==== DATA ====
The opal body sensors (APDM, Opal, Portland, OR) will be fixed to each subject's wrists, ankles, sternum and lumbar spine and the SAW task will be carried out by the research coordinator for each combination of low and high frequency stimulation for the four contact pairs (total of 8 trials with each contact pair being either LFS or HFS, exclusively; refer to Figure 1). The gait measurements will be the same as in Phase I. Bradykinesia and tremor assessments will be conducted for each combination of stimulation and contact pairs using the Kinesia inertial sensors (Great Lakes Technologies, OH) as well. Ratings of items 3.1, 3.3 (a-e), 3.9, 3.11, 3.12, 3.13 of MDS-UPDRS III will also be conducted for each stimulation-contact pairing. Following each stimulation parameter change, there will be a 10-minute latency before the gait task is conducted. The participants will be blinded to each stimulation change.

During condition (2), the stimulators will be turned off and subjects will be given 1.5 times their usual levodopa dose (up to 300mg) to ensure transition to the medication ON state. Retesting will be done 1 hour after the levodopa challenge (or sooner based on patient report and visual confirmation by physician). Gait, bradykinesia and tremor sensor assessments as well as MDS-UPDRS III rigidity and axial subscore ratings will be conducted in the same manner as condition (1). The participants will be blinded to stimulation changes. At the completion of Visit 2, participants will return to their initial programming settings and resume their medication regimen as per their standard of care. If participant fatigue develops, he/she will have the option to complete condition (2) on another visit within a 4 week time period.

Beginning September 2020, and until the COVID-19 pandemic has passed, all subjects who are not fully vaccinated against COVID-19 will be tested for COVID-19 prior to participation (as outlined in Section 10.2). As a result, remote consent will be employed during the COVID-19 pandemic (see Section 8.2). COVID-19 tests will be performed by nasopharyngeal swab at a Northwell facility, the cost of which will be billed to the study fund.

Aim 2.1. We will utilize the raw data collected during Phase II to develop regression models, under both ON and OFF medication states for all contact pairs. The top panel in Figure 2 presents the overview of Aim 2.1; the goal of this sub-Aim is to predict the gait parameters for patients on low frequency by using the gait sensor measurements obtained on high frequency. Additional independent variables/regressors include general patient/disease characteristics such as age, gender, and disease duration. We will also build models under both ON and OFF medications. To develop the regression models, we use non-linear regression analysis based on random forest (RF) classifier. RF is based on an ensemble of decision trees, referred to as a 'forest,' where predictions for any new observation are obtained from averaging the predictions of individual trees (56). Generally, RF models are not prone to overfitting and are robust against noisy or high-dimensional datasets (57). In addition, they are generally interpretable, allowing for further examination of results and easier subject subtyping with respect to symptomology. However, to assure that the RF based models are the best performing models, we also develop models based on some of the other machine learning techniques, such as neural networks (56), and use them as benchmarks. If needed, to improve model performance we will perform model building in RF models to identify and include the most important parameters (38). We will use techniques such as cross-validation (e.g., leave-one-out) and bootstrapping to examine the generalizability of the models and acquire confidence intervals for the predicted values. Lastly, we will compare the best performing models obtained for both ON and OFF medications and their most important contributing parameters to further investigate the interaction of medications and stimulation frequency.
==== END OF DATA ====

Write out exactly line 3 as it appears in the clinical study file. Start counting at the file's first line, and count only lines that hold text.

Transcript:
Beginning September 2020, and until the COVID-19 pandemic has passed, all subjects who are not fully vaccinated against COVID-19 will be tested for COVID-19 prior to participation (as outlined in Section 10.2). As a result, remote consent will be employed during the COVID-19 pandemic (see Section 8.2). COVID-19 tests will be performed by nasopharyngeal swab at a Northwell facility, the cost of which will be billed to the study fund.